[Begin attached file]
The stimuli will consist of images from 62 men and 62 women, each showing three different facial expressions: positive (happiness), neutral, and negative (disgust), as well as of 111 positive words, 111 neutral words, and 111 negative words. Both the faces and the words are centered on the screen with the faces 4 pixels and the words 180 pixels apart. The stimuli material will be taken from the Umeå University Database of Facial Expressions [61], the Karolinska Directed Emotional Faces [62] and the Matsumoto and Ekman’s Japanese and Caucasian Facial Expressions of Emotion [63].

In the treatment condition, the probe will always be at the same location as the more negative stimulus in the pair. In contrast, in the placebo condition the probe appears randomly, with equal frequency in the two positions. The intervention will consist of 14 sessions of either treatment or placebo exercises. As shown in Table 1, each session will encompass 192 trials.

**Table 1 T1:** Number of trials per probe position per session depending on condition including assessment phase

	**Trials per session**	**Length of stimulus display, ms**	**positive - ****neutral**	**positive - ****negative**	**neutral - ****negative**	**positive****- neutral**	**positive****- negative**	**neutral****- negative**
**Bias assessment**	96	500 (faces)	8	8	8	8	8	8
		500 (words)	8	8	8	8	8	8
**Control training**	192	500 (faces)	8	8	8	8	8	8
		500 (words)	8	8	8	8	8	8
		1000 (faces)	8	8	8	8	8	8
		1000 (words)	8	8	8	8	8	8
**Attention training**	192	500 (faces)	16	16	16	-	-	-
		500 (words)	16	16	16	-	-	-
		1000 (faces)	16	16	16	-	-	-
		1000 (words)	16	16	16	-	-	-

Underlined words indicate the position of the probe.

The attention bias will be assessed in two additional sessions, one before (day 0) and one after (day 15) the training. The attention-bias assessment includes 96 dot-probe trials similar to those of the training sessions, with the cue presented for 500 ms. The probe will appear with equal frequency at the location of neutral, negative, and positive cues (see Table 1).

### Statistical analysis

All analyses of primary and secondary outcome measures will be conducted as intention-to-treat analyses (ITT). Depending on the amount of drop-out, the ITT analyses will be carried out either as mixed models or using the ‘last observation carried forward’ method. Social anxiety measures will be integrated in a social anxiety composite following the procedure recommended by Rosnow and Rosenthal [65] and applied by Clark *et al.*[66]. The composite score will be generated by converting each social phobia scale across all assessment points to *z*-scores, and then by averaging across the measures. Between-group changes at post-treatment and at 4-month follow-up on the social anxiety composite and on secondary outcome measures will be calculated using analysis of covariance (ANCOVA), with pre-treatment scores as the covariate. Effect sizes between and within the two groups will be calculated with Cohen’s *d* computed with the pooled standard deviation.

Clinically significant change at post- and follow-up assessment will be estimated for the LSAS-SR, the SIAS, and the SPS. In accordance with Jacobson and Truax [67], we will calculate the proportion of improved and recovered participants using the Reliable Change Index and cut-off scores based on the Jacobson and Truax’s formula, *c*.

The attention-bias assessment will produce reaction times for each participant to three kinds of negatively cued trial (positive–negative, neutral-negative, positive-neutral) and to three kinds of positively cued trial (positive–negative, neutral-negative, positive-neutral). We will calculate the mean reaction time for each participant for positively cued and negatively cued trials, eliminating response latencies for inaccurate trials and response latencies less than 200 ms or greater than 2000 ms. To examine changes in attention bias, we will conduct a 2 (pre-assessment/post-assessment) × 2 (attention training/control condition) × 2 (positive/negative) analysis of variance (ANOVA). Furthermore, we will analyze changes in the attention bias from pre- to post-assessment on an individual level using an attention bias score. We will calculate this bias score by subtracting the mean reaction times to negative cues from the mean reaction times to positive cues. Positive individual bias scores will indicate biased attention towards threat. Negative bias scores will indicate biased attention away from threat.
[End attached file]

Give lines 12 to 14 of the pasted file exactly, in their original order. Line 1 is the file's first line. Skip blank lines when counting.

		500 (words)	16	16	16	-	-	-
		1000 (faces)	16	16	16	-	-	-
		1000 (words)	16	16	16	-	-	-